At the relatively low 2,500-foot elevation where we started our rides, all three machines fired right up and settled into a purr. The Beta’s carburetor never hindered performance. As a matter of fact, the 500 RS’s throttle response is as crisp and predictable as anything out there, and the engine flamed out less often than those of the injected bikes. Which was a good thing, as the battery on our Beta was low on juice, requiring us to use the kickstarter on a regular basis. And it was pretty tough to fire up on leg power alone.

Throttle response is very good from the injected machines but not as smooth as the Beta’s carb off the bottom. Both the KTM and Husky give you a lot of power the instant the throttle is cracked open, which isn’t always what you need. The plus side of EFI is automatic altitude adjustment, so fueling is always right, whereas the Beta’s carb may need to be rejetted for optimal performance if you ride at high altitude.

KTM 500 EXC * Potent engine has earned it three Ten Best awards * Ready to race, commute, or rock bash * Connecting trails has never been more fun * Needs better suspension balance front to rear * Never should have let Husky borrow its engine * For $10K, a skid plate and hand guards would be nice

As expected, the KTM and Husky felt virtually identical in terms of power output on the torturous 750-plus-foot-long mega-steep sand hills. The Beta looked and felt faster clawing its way to the top, while also sounding noticeably louder. Our interpretation: A freer-flowing exhaust seems to have unleashed more top-end from the revvy RS engine, making it the clear hill-climb winner.

Where the RS lost out was in range. Its less efficient carburetor works with its 2-gallon capacity to give it the fewest miles until empty. The more-efficient EFI bikes used less fuel and have 2.25-gallon tanks.

If the battle of the engines proved inconclusive in determining an outright winner, the chassis would surely determine the outcome. A variety of trails put an emphasis on handling, but we also spent plenty of time in terrain where stability was greatly appreciated. Despite the KTM and Husky having slightly longer wheelbases than the RS’s (58.3 inches versus 58.1), the Austrian bikes feel more nimble when the trail is tight and technical; the Beta’s extra weight is noticeable here. Where the Beta stood out was stability through rough chop, rock beds, and whoops where it stayed straight and true.

“These machines are really just cross-country racers with lights, turn signals, and license plates.

Which brings us to suspension performance. We set sag on the shocks (between 105 to 115mm) to ensure they were working in their happy zone and then headed out. For low-speed technical riding the RS performed quite well. Its stable chassis and plush suspension kept the bike on line through rock gardens and over roots. But at higher speeds when lofting over gaps or in whoops, the suspension easily bottomed out. The shock in particular felt soft when the pace heated up. Beta later replaced it with a new unit, which improved damping noticeably while keeping the bike on the softer end of the tuning spectrum.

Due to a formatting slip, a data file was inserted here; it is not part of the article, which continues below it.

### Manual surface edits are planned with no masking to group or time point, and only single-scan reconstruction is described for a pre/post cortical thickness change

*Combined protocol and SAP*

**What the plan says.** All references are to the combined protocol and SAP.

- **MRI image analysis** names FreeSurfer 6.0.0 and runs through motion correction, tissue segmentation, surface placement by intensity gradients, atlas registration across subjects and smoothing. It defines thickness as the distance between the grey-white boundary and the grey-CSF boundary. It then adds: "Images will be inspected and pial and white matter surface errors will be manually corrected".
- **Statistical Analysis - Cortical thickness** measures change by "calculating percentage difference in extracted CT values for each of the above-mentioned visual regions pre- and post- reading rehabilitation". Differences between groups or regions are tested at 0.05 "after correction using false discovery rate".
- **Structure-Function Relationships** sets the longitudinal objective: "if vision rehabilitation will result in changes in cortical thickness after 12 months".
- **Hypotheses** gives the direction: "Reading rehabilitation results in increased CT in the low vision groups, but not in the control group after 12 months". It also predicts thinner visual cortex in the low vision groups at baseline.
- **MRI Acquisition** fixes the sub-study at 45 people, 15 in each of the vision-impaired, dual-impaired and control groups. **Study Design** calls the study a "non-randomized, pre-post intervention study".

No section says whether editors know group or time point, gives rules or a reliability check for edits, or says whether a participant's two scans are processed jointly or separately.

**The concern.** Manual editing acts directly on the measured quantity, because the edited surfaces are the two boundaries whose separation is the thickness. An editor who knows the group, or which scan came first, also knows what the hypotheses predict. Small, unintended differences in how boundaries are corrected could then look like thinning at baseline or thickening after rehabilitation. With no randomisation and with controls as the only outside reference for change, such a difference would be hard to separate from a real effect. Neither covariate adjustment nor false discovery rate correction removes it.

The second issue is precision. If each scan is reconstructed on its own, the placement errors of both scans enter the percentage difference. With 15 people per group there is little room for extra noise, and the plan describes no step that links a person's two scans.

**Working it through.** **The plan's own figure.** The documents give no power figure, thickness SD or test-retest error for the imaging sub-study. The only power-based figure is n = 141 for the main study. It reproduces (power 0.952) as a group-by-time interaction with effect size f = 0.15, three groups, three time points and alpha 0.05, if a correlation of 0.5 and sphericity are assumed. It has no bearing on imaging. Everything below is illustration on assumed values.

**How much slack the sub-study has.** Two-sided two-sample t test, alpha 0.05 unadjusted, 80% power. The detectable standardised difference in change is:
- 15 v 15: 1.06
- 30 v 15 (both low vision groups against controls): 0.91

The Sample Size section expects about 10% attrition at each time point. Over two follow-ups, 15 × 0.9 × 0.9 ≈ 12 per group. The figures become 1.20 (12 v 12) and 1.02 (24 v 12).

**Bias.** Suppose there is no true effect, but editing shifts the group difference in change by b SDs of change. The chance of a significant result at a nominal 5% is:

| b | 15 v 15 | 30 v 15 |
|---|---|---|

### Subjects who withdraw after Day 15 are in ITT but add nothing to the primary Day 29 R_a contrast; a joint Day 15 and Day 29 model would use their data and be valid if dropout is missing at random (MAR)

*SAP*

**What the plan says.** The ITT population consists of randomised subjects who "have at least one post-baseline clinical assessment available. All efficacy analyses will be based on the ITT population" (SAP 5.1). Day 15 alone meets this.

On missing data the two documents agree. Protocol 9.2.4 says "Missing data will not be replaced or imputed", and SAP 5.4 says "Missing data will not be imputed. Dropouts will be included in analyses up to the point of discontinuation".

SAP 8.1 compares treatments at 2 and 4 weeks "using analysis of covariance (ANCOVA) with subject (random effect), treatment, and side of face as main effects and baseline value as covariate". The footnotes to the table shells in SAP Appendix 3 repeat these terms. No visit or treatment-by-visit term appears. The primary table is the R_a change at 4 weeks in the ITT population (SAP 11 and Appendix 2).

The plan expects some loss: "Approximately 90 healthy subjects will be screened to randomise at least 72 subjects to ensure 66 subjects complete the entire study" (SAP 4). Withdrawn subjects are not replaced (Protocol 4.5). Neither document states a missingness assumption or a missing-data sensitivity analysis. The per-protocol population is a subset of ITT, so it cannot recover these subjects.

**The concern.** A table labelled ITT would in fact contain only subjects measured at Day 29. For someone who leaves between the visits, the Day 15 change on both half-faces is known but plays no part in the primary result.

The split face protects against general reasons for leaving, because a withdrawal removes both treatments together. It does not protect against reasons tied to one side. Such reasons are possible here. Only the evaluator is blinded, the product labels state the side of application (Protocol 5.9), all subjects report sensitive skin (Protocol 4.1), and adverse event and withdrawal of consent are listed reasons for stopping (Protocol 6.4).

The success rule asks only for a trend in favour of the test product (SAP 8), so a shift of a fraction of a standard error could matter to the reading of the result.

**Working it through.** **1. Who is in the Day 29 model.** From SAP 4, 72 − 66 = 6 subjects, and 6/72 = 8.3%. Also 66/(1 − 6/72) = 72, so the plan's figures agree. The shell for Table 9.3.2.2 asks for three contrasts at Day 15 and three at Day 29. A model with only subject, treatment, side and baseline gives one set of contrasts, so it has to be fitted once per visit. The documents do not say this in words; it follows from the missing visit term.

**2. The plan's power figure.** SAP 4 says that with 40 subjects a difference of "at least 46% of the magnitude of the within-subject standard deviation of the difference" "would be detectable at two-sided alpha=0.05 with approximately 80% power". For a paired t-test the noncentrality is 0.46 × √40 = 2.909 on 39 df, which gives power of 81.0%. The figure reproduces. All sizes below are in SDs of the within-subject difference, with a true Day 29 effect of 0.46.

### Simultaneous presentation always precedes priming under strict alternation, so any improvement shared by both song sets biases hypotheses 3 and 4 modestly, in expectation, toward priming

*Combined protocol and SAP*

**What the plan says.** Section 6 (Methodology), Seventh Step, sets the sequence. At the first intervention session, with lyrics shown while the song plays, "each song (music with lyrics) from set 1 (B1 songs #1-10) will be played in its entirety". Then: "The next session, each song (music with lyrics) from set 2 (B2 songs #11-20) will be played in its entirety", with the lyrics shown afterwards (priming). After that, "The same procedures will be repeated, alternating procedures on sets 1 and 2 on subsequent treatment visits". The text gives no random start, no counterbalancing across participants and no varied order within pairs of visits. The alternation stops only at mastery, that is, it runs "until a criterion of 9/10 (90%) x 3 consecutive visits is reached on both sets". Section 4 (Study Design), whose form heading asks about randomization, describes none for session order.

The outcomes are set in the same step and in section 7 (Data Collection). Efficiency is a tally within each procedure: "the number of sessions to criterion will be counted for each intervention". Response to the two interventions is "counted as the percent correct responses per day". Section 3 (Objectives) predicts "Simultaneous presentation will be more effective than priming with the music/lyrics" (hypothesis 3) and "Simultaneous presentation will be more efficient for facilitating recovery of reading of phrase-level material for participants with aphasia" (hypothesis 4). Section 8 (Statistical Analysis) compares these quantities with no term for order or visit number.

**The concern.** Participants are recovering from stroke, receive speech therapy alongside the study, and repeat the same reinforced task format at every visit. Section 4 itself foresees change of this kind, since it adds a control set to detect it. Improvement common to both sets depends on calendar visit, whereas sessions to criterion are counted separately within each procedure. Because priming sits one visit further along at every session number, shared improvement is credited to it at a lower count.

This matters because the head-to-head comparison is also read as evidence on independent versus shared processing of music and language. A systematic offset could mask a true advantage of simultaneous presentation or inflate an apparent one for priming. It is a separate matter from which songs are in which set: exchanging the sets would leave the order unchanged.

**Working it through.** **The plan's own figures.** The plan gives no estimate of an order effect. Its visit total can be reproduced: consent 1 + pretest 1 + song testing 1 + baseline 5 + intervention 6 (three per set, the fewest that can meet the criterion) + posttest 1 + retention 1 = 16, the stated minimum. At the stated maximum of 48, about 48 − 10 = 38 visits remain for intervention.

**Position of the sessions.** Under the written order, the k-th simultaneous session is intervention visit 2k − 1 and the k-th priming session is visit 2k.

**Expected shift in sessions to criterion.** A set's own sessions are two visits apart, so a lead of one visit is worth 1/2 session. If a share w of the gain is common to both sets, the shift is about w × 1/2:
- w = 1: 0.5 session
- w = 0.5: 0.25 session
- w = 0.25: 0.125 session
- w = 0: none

Here is where things get interesting: The EXC’s fork feels soft compared to its shock, making the KTM feel high in the rear and also allowing the front to dive a lot under braking; stiffer fork springs would definitely make the EXC feel more level and balanced. The Husky’s 4CS fork and linked shock, on the other hand, felt very balanced in every riding environment: The suspension handled chop great and deflected less, while also being able to handle big hits and G-outs better than either of the other bikes.

Although ergonomics can be tuned via the aftermarket with different handlebars, risers, footpegs, and seats, the Beta definitely feels the roomiest and fit taller riders better. The other two machines are similar and more cramped, but the Husky’s seat is what stood out after a long day in the saddle; it’s pure torture.


At the end of testing, the biggest takeaway was how capable, fast, and flexible the open-class dual-sport has become and that the KTM finally had real competition. How real?

Well, as much as we love the fueling on the Beta, we have also spent a lot of time riding in the Colorado Rockies and California Sierras on both carbureted and injected bikes and appreciate how well the EFI bikes perform at every altitude. Combine that potential hassle with suspension that was outclassed, especially considering how potent the Beta’s engine is, and the RS comes up a bit short.

Which brings us to a very hard decision between two bikes that share common parents and very similar DNA. Both offer amazing engines that border on beautiful overkill for off-road riding, have the ease of EFI, and can truly be ridden anywhere (even if that means getting stuck on the asphalt for more miles than you planned). But in the end, it all came down to suspension performance and handling, which is the one area where the two bikes are different. When the roost settled, we all agreed that the Husky’s ultra-balanced chassis and excellent suspension give it an advantage over the KTM. For now, the dual-sport horizon looks white and blue, even if there’s still a lot of orange at heart.

|Beta 500 RS|Husqvarna FE 501 S|KTM 500 EXC
WET WEIGHT|278 lb.|275 lb.|268 lb.
FUEL CAPACITY|2.0 gal.|2.25 gal.|2.25 gal..
SEAT HEIGHT|36.6 in.|38.2 in.|38.2 in.
FOOTPEG HEIGHT|16.2 in.|16.3 in.|16.3 in.
GROUND CLEARANCE|12.6 in.|13.6 in.|13.6 in.
WHEELBASE|58.1 in.|58.3 in.|58.3 in.
FUEL MILEAGE|43 mpg|55 mpg|55 mpg